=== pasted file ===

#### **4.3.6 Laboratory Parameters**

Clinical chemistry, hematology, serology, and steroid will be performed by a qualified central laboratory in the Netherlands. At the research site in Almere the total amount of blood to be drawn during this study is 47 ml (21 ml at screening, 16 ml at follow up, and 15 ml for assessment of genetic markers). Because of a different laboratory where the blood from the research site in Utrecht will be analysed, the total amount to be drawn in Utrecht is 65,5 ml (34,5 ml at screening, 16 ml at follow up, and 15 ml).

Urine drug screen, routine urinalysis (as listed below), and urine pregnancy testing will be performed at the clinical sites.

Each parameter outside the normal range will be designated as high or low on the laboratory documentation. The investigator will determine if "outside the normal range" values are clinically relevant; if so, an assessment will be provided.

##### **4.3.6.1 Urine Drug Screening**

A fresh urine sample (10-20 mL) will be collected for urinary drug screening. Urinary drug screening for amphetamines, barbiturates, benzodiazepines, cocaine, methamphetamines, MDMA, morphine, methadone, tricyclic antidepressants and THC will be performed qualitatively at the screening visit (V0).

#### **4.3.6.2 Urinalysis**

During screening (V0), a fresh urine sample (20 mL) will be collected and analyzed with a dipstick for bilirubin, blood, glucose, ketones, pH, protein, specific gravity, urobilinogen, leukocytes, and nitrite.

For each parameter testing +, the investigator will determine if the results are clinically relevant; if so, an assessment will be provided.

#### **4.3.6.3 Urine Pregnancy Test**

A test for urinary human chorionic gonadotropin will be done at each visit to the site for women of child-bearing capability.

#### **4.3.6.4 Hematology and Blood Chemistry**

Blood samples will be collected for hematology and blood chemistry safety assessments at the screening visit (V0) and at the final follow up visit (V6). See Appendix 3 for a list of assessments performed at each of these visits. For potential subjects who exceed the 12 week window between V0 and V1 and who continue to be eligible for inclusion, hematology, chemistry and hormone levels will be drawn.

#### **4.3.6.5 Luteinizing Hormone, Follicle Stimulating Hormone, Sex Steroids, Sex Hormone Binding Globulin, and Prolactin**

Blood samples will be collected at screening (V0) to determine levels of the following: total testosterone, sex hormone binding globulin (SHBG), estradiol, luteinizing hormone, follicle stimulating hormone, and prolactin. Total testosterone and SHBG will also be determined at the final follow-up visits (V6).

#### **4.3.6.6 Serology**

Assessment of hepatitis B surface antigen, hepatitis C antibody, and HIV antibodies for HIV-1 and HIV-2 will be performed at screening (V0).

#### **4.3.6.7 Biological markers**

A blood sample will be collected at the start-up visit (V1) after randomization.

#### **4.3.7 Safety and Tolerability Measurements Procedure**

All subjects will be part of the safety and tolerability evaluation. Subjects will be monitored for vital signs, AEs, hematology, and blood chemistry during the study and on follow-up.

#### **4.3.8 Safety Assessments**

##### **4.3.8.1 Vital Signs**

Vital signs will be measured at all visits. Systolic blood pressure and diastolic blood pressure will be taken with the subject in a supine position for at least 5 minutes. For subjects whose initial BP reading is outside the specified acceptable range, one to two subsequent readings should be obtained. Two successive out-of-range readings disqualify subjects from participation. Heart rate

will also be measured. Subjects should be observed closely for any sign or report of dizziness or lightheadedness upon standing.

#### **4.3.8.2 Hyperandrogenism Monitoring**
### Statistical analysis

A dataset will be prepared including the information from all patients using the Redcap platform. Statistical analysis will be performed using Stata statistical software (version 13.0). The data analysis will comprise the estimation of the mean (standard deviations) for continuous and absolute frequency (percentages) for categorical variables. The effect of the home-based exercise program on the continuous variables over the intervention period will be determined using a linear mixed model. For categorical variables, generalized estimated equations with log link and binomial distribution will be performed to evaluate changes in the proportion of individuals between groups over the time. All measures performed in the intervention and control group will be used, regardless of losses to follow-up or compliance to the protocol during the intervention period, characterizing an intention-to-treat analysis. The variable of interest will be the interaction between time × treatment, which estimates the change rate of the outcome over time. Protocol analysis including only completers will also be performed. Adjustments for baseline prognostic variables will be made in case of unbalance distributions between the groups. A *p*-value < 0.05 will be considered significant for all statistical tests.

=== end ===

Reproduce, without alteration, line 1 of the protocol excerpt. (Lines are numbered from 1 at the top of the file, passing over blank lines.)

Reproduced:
#### **4.3.6 Laboratory Parameters**